BACURI
(Platonia insignis)

 

 

A tree of bacuri

 

Family:  Clusiaceae

Synonyms: Symphonia esculenta

Other names: Bakuri, landirana

 

Bacuri is one of the most popular fruits in Amazonian region.  It grows wild in a very large geographical region, from the Guianas, through the entire Amazon basin as far as Colombia in the northwest and Paraguay in the southwest. 

            The fruits are mostly collected from the wild.  But it is also cultivated in certain areas. There may not regular orchards of this fruit, but people in villages grow or protect a wild growing tree in their farmlands for gathering fruits during the season.

            Bacuri fruits are also sold on road sides or local village fruit markets.

            A very special feature of bacuri tree is that its flowers are not pollinated by bees but by white bellied parrot.  It is probably the only tree whose flowers are pollinated by birds.

Description:

An erect, evergreen tree with a narrow, pyramidal crown and copious yellow latex in the bark, up to 25 m tall with a straight, cylindrical unbuttressed bole.

An erect tree, to 25 m high, with pyramidal crown and copious yellow latex in the bark.

 

Fruits of bacuri

 

            Leaves deciduous, opposite, oblong or elliptic, to 15 cm long, dark-green and glossy above, leathery, with wavy margins.

Flowers borne singly or in 3's, the flowers 7 cm, long, rose-colored, 5-petalled, with many stamens.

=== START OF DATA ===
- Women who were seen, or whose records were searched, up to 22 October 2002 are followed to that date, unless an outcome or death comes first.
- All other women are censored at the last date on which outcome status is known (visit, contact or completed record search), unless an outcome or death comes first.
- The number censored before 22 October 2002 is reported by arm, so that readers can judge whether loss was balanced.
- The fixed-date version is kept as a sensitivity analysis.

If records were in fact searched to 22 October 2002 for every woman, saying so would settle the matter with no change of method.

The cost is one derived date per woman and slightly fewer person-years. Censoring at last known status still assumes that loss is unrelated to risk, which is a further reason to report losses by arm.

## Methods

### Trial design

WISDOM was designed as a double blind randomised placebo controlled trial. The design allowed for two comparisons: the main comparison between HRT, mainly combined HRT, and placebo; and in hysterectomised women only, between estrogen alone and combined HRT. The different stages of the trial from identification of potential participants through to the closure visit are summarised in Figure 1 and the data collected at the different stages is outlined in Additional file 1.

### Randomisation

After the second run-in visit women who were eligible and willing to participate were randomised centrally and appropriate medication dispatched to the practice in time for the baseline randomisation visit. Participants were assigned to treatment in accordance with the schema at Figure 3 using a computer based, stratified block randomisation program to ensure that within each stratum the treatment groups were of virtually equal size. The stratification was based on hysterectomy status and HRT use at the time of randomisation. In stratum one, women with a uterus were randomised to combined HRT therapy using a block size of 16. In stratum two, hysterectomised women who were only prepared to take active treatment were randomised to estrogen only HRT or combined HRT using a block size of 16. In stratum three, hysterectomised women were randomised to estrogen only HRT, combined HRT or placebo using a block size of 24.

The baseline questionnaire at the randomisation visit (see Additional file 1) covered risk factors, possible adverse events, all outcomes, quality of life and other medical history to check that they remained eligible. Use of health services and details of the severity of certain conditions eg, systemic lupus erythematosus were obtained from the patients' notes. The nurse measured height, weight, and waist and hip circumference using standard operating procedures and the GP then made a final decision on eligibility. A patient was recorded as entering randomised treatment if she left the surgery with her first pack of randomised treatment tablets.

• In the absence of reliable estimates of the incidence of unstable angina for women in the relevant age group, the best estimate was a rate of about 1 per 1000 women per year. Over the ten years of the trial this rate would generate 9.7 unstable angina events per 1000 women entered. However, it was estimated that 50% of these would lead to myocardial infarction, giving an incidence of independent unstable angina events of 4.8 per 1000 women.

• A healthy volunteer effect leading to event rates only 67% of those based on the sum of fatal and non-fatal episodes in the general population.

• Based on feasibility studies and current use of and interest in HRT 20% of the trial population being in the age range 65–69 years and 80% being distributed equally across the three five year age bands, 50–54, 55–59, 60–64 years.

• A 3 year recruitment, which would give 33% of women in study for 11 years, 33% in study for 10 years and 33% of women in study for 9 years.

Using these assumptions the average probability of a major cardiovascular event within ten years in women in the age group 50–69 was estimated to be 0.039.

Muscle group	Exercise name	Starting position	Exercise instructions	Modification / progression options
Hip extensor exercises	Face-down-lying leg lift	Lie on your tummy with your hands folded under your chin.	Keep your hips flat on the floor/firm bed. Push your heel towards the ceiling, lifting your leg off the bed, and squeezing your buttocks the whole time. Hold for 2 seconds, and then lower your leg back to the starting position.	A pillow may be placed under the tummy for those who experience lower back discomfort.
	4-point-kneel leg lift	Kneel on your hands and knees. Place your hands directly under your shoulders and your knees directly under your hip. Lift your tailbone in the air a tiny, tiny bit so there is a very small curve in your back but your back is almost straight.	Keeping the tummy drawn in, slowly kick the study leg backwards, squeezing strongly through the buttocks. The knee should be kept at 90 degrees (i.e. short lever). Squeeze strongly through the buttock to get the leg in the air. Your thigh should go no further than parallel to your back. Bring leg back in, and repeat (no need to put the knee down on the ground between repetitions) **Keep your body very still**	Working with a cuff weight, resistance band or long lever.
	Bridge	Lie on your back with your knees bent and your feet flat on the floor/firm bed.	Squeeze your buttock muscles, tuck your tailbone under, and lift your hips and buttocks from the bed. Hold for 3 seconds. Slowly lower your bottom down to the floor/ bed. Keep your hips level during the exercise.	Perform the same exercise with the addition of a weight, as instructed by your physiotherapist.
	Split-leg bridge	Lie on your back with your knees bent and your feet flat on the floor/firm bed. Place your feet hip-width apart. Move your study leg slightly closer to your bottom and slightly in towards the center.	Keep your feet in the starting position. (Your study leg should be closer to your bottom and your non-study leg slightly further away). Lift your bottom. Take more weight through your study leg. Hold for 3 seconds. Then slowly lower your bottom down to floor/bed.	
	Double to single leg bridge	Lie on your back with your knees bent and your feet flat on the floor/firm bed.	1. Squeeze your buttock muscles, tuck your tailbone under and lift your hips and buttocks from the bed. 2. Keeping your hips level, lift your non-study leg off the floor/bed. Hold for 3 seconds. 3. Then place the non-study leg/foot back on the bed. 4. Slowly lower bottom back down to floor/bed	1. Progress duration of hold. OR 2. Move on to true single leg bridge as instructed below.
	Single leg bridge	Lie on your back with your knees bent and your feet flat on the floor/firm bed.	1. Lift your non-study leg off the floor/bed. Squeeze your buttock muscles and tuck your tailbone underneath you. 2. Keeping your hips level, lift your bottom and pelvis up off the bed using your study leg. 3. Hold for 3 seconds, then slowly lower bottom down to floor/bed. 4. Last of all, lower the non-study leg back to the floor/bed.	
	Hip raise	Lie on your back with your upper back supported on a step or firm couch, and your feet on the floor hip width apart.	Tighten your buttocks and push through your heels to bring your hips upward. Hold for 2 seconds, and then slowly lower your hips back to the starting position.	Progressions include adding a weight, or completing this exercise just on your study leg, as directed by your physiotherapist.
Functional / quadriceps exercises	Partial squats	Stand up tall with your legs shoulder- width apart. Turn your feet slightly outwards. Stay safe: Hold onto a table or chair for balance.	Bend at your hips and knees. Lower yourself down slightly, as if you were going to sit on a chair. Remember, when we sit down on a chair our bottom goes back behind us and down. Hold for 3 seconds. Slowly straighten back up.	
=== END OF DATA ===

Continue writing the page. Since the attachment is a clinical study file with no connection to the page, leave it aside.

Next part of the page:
Fruit nearly round or ovoid, 7.5 to 12.5 cm wide, weighing up to 900 g; yellow when ripe; rind yellow, hard, fleshy on the inside, 1-2 cm thick, and contains gummy, yellow, resinous latex; pulp white, pithy, of pleasant odour and agreeable, subacid flavour.

 

Resin obtained from bacuri tree

 

            Seeds 1 to 4, rarely 5, oblong, angular, dark-brown, 5-6 cm long; the infertile seed compartments are filled with pulp called 'filho "which is the part preferred.

Utilization:

Most bacuri fruits are eaten fresh but a significant portion, especially which is collected near big towns, is also processed to make ice creams, jams and jellies.  At times sherbet is also made from pulp. 

 

Bacuri seeds

 

            A non-drying oil, known as 'bacuri oil', is obtained from the seed. It is used for the manufacture of candles and soap. A fibre obtained from the bark is used for cordage. A black, viscous resin obtained from the bark is used for caulking boats.

Cultivation:

New trees are mostly raised from seed.  The seed, however, has a very short viability and must be sown soon after extraction.  If all has gone well, the seeds start germinating in 20-40 days and the germination percentage is usually high.

 

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